New research highlights racial inequities in the Chicago area workforce and proposes recommendations for equitable economic recovery

A strategic framework for advancing workforce equity across the Chicago region

January 26, 2021 11:00 AM EST

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CHICAGO, Jan. 26, 2021 /PRNewswire/ -- A new report shows that in the Chicago metropolitan region, as in the rest of the nation, deep racial inequities are built into the regional economy and the ongoing pandemic is exacerbating the impact. The report uses disaggregated data to identify workforce equity strategies that should be implemented to foster broad economic prosperity.

Advancing Workforce Equity in Chicago: A Blueprint for Action, released today by the National Equity Atlas (a partnership between PolicyLink and the USC Equity Research Institute) with the National Fund for Workforce Solutions, Chicagoland Workforce Funder Alliance, Burning Glass Technologies, and JPMorgan Chase, highlights stark realities for workers in the Chicago region. 

Occupational segregation is stark, and the growth of good jobs over the next ten years will be concentrated among White workers. Just two out of ten occupations projected to add the most Black workers and none of the ten occupations projected to add the most Latinx workers are good jobs.

Deeply entrenched racial inequity cost the region $136 billion in unrealized GDP in 2018 alone. Disparities in the system are felt by the whole region, and workers of color are bearing the burden.

"Across our national network of employers, workforce development boards, training providers, and community partners, the situation mirrors what this data reveals: Racial inequities are entrenched in all aspects of the workforce system," said Amanda Cage, president and CEO of the National Fund for Workforce Solutions. "To ensure the system works for everyone, we need to start fixing these issues now."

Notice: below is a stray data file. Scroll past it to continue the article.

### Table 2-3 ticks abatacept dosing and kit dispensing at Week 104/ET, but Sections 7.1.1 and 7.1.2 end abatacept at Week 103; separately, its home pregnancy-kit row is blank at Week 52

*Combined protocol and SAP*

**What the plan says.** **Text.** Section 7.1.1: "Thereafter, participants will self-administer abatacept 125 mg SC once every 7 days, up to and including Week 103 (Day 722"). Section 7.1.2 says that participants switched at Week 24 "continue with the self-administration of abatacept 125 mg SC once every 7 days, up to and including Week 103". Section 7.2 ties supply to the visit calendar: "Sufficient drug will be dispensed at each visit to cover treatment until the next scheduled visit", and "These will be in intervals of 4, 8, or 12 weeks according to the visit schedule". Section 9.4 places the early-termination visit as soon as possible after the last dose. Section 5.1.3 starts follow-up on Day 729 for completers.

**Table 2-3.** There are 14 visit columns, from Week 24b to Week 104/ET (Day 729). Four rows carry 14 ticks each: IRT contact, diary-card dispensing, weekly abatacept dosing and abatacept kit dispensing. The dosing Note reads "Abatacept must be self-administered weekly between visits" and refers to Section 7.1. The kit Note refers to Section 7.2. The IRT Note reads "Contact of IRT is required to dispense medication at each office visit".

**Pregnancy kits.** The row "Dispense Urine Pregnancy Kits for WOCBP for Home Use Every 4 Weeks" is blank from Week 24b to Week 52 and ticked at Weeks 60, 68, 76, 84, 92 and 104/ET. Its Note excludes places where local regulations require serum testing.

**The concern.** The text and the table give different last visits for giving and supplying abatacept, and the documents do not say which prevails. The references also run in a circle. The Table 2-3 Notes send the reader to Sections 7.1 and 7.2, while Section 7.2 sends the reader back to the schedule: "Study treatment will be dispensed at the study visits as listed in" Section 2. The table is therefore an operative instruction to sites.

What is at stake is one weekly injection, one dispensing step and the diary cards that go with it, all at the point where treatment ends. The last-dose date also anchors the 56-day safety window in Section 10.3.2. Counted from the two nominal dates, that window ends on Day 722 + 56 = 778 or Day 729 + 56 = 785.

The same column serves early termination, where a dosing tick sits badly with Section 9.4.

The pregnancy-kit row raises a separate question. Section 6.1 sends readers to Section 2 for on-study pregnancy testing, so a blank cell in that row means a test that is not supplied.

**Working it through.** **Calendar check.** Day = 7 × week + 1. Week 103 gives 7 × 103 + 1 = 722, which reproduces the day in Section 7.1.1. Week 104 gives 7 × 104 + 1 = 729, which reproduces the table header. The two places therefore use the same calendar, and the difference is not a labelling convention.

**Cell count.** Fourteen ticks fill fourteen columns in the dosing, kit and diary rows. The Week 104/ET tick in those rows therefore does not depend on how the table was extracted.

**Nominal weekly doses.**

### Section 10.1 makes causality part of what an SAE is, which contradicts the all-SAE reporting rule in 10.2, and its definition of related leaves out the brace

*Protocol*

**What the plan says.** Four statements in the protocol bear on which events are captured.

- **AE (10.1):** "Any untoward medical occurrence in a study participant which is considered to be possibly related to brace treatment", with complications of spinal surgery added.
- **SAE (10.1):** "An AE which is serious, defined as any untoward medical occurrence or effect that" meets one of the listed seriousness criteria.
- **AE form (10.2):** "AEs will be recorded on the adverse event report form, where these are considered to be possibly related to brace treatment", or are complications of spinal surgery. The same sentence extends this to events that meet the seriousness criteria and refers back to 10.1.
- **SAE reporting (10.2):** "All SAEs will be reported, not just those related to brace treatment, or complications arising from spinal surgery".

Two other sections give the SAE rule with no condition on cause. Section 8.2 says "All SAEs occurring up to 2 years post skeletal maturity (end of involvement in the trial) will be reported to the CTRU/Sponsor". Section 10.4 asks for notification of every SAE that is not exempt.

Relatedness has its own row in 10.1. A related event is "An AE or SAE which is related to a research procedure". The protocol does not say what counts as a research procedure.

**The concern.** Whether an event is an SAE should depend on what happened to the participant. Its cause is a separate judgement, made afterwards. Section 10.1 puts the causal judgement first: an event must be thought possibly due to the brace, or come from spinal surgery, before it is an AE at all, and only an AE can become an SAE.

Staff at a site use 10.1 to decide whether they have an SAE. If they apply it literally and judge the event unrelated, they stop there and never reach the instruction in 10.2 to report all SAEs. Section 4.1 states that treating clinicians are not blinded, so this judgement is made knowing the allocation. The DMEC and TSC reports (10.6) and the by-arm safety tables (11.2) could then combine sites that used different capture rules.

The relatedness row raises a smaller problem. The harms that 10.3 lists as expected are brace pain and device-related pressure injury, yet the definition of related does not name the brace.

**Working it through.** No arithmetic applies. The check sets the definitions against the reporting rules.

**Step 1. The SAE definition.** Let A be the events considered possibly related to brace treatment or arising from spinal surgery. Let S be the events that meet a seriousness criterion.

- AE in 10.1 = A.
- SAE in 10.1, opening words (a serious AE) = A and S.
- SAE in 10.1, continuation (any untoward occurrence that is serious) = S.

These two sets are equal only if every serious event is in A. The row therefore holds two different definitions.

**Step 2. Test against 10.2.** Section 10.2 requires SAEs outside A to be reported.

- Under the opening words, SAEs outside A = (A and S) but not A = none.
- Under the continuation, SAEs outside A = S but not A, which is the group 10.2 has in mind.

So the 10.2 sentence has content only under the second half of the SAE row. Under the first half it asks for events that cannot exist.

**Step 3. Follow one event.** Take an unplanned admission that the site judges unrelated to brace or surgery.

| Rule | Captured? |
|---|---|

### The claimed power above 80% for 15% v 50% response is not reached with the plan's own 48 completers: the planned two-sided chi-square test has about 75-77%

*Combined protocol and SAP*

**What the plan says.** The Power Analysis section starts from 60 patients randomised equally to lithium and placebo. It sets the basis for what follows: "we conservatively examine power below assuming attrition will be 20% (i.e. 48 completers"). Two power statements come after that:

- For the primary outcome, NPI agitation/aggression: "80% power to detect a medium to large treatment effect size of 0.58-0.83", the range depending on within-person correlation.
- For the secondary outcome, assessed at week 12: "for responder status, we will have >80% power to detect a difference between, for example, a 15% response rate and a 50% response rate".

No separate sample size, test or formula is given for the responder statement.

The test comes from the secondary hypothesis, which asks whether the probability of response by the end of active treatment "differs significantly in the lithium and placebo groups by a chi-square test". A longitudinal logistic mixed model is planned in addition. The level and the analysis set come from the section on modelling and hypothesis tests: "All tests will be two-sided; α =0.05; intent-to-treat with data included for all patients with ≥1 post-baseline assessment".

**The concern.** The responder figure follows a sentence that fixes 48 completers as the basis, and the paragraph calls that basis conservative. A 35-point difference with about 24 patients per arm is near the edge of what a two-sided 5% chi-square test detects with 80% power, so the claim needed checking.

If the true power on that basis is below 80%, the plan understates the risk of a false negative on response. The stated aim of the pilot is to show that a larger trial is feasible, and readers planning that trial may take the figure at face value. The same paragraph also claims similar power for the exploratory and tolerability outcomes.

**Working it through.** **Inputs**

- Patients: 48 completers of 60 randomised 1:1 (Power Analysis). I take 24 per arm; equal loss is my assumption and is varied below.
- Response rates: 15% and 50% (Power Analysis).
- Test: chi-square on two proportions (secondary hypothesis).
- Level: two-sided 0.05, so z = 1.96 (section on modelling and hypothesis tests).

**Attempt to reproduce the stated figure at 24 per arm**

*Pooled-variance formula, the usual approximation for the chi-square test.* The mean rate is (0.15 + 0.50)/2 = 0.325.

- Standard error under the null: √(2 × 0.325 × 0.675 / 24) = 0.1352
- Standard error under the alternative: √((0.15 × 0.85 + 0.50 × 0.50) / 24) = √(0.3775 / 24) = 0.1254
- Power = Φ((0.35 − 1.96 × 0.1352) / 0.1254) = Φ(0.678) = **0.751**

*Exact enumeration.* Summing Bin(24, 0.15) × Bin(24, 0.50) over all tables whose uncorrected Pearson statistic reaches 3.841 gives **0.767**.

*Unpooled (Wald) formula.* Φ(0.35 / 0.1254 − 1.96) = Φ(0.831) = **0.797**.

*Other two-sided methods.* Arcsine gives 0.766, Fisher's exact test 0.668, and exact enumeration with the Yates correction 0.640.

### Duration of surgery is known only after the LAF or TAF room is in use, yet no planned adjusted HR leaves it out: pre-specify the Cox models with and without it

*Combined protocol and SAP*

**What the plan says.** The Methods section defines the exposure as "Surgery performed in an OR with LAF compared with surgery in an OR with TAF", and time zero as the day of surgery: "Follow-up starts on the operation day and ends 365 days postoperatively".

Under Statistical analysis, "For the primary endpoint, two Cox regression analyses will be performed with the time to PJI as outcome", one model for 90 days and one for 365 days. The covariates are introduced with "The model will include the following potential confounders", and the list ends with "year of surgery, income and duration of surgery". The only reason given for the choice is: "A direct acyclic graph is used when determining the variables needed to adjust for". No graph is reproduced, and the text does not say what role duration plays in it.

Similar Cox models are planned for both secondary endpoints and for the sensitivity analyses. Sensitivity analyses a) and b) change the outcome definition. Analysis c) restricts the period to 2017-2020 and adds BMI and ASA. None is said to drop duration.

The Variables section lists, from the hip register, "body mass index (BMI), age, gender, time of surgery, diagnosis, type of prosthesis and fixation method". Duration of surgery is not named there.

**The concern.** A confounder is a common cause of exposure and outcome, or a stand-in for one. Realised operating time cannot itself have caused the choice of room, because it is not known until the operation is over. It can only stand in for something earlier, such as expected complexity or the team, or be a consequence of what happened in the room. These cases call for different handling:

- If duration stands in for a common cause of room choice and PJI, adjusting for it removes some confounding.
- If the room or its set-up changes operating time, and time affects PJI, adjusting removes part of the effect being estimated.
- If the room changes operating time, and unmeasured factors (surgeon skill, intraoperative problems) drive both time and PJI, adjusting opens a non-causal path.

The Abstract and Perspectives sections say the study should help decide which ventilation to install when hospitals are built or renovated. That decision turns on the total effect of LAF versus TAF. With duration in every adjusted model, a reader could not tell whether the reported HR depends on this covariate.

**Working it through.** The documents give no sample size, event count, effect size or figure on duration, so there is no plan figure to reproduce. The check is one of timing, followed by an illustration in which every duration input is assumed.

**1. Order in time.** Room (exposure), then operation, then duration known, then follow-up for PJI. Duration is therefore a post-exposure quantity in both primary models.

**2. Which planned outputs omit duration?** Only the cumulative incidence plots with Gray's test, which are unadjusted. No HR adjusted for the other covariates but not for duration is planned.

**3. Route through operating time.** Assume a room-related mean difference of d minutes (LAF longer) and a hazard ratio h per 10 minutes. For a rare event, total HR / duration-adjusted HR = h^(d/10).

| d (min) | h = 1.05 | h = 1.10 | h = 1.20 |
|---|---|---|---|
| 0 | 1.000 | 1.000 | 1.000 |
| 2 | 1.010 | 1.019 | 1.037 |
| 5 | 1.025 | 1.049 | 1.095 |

In support of building a thriving and inclusive workforce, the report offers recommendations for workforce stakeholders in the Chicago region, including the following:

  • Use sector-based strategies to get more workers of color into good jobs by building career paths from entry-level jobs to good jobs that meet the needs of employers and buoy the regional economy.
  • Encourage public policy that raises the floor on job quality in terms of wages, benefits, and worker protections.
  • Support workers of color to take advantage of job opportunities by expanding access to childcare, transportation, and safe, affordable housing.
  • Ensure workers are part of the conversation and have a voice.

"We look forward to collaborating with our broad base of stakeholders to center the voices and stories of workers in our ongoing mission towards workforce equity," said Adrian Esquivel, deputy director at the Chicagoland Workforce Funder Alliance – the local partner of the National Fund for Workforce Solutions.

"Chicago faces persistent racial gaps in access to good jobs and opportunities for career advancement," said Owen Washburn, vice president of global philanthropy at JPMorgan Chase. "Data-driven insights and collaboration are critical to driving a more equitable recovery and inclusive economy and are a part of JPMorgan Chase's commitment to advancing racial equity and preparing people for the future of work."

The report, data, and analysis can be found at

Advancing Workforce Equity in the Chicago: A Blueprint for Action was developed through a partnership of the National Fund for Workforce Solutions, The Chicagoland Workforce Funder Alliance, PolicyLinkUSC Equity Research Institute, and Burning Glass Technologies, with support from JPMorgan Chase.


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SOURCE The National Fund for Workforce Solutions

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